Faulty hot tub wiring sparked wildfire that killed 4 in California
A California wildfire that killed four people and cost nearly $57 million to extinguish was started by faulty hot tub wiring at a home, authorities said.
The so-called Valley Fire raged in Napa and Sonoma counties near San Francisco in September last year.
In addition to the fatalities, including an elderly woman who couldn’t get out of her house, four firefighters suffered serious burns that required extensive treatment.
It left behind a charred trail of destruction: 76,067 acres burned; 1,955 structures destroyed. At its peak, 4,000 firefighters tried to control the roaring flames that threatened to consume more homes.
The fire became the third most destructive wildfire in the state’s recorded history, according to the California Department of Forestry and Fire Protection, which conducted the investigation.
How did it start?
The California Department of Forestry and Fire Protection, which goes by Cal Fire, said an investigation pointed to a faulty electrical connection as the cause.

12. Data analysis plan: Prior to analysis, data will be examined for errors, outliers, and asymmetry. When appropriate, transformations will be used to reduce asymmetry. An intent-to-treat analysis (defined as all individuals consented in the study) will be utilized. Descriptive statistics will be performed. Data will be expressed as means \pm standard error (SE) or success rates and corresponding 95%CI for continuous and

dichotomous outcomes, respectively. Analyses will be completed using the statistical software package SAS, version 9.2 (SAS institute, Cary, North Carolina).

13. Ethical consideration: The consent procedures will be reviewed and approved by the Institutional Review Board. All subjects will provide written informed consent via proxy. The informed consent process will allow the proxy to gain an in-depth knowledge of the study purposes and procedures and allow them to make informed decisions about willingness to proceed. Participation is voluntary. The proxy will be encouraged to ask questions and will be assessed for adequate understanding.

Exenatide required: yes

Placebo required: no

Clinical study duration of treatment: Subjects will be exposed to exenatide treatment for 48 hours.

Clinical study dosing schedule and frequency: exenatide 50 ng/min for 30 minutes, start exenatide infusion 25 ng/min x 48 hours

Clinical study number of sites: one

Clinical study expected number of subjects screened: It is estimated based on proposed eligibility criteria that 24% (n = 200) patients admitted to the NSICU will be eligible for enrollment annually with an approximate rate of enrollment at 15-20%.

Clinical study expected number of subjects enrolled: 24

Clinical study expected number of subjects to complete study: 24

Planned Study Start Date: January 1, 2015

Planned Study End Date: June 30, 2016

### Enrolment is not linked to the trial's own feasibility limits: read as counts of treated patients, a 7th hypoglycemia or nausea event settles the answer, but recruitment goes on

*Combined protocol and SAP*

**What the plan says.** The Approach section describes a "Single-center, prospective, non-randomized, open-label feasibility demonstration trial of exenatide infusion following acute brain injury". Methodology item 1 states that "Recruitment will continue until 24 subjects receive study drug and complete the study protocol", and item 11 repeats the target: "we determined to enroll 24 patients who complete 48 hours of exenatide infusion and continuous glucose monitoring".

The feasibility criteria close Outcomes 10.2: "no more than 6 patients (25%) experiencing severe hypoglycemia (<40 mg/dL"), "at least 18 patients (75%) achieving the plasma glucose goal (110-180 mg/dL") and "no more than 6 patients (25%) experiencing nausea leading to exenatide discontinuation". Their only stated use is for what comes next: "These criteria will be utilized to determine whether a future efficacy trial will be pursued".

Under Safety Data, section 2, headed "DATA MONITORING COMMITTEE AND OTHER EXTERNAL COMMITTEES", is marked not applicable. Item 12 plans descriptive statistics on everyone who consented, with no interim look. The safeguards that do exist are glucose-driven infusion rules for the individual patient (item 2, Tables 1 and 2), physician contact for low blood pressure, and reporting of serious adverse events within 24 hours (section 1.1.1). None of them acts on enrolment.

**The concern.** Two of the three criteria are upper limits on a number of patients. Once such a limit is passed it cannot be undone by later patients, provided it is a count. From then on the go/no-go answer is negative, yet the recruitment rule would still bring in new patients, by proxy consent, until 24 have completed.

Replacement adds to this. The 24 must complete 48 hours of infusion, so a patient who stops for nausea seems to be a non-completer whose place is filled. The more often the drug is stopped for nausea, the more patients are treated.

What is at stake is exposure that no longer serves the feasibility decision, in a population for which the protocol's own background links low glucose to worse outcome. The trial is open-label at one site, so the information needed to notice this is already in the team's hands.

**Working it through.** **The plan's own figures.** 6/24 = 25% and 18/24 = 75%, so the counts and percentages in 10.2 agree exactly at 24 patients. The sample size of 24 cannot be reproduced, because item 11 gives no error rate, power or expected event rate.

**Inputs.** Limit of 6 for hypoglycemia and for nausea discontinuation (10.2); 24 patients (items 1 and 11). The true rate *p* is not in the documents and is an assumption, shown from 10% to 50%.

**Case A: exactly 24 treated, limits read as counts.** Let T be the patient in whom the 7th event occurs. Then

The blaze started when a wire at a poorly connected hot tub overheated, melted and ignited dry brush nearby at a home in Cobb town.
“The ensuing investigation uncovered evidence that a residential electrical connection arced and ignited surrounding dry grass,” Cal Fire said Wednesday in an extensive 173-page report.
An electrical engineer later determined that the connection was loose and not up to standards, according to the report.
“I found no records the electrical circuit was installed under the required building permit,” deputy chief James Engel said in the report.
While it named the owner of the home where the hot tub was located, it’s unclear whether he will face any charges.
“The homeowner admitted to installing the circuit to power a hot tub located on the side porch,” the report said.
Cal Fire said it will submit the investigation report to the Lake County District Attorney’s Office for review.
‘It’s changed forever’
The blaze displaced thousands of people, leaving some with blackened char where their homes once stood.
“It’s such a beautiful area and it’s changed forever,” Bob Cummensky said at the time as he peered over a devastated section of Middletown.
Craig Eve tried to look at it from a different perspective.
“It’s a new beginning even though I’ve lost everything, and that’s the way you have to do it. You have to have a positive attitude,” he said last year.
Cal Fire officials said there was no evidence of arson in the Valley Fire.